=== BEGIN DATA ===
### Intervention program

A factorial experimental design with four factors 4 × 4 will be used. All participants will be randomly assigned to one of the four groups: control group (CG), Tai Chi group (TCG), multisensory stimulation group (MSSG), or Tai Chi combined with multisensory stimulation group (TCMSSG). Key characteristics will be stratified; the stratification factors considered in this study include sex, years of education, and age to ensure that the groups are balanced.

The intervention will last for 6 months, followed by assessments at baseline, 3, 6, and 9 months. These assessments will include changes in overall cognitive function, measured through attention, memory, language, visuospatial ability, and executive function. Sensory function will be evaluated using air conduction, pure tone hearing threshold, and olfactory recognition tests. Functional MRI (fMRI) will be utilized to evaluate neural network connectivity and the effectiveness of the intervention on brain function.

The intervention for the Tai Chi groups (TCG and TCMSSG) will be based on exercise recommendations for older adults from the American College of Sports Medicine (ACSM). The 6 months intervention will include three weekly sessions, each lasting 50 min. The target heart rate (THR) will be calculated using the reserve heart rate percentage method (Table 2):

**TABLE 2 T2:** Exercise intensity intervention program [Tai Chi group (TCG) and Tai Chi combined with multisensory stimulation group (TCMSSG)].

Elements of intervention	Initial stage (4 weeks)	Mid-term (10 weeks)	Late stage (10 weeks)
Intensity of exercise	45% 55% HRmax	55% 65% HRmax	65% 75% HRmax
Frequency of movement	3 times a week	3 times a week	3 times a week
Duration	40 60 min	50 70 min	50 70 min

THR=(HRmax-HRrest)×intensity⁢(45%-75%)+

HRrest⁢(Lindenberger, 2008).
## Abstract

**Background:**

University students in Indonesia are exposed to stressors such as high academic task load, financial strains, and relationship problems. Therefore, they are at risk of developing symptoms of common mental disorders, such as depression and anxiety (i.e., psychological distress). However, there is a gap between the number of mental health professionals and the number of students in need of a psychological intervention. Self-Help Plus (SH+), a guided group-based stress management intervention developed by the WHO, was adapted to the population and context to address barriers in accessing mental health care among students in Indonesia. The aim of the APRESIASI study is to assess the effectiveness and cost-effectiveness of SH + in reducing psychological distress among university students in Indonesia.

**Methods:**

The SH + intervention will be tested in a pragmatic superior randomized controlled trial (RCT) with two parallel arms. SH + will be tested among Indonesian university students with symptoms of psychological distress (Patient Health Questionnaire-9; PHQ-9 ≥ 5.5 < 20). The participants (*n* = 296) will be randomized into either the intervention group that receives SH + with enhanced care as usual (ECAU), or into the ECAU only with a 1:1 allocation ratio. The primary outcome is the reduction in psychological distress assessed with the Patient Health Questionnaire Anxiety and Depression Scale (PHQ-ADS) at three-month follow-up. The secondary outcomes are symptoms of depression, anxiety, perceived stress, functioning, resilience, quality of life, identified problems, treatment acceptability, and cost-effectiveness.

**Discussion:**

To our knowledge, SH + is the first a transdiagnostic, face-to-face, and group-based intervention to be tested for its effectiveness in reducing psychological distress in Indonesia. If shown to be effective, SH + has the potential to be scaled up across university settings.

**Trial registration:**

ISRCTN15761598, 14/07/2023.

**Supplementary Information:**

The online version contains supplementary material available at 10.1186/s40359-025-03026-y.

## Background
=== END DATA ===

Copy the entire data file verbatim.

### Intervention program

A factorial experimental design with four factors 4 × 4 will be used. All participants will be randomly assigned to one of the four groups: control group (CG), Tai Chi group (TCG), multisensory stimulation group (MSSG), or Tai Chi combined with multisensory stimulation group (TCMSSG). Key characteristics will be stratified; the stratification factors considered in this study include sex, years of education, and age to ensure that the groups are balanced.

The intervention will last for 6 months, followed by assessments at baseline, 3, 6, and 9 months. These assessments will include changes in overall cognitive function, measured through attention, memory, language, visuospatial ability, and executive function. Sensory function will be evaluated using air conduction, pure tone hearing threshold, and olfactory recognition tests. Functional MRI (fMRI) will be utilized to evaluate neural network connectivity and the effectiveness of the intervention on brain function.

The intervention for the Tai Chi groups (TCG and TCMSSG) will be based on exercise recommendations for older adults from the American College of Sports Medicine (ACSM). The 6 months intervention will include three weekly sessions, each lasting 50 min. The target heart rate (THR) will be calculated using the reserve heart rate percentage method (Table 2):

**TABLE 2 T2:** Exercise intensity intervention program [Tai Chi group (TCG) and Tai Chi combined with multisensory stimulation group (TCMSSG)].

Elements of intervention	Initial stage (4 weeks)	Mid-term (10 weeks)	Late stage (10 weeks)
Intensity of exercise	45% 55% HRmax	55% 65% HRmax	65% 75% HRmax
Frequency of movement	3 times a week	3 times a week	3 times a week
Duration	40 60 min	50 70 min	50 70 min

THR=(HRmax-HRrest)×intensity⁢(45%-75%)+

HRrest⁢(Lindenberger, 2008).
## Abstract

**Background:**

University students in Indonesia are exposed to stressors such as high academic task load, financial strains, and relationship problems. Therefore, they are at risk of developing symptoms of common mental disorders, such as depression and anxiety (i.e., psychological distress). However, there is a gap between the number of mental health professionals and the number of students in need of a psychological intervention. Self-Help Plus (SH+), a guided group-based stress management intervention developed by the WHO, was adapted to the population and context to address barriers in accessing mental health care among students in Indonesia. The aim of the APRESIASI study is to assess the effectiveness and cost-effectiveness of SH + in reducing psychological distress among university students in Indonesia.

**Methods:**

The SH + intervention will be tested in a pragmatic superior randomized controlled trial (RCT) with two parallel arms. SH + will be tested among Indonesian university students with symptoms of psychological distress (Patient Health Questionnaire-9; PHQ-9 ≥ 5.5 < 20). The participants (*n* = 296) will be randomized into either the intervention group that receives SH + with enhanced care as usual (ECAU), or into the ECAU only with a 1:1 allocation ratio. The primary outcome is the reduction in psychological distress assessed with the Patient Health Questionnaire Anxiety and Depression Scale (PHQ-ADS) at three-month follow-up. The secondary outcomes are symptoms of depression, anxiety, perceived stress, functioning, resilience, quality of life, identified problems, treatment acceptability, and cost-effectiveness.

**Discussion:**

To our knowledge, SH + is the first a transdiagnostic, face-to-face, and group-based intervention to be tested for its effectiveness in reducing psychological distress in Indonesia. If shown to be effective, SH + has the potential to be scaled up across university settings.

**Trial registration:**

ISRCTN15761598, 14/07/2023.

**Supplementary Information:**

The online version contains supplementary material available at 10.1186/s40359-025-03026-y.

## Background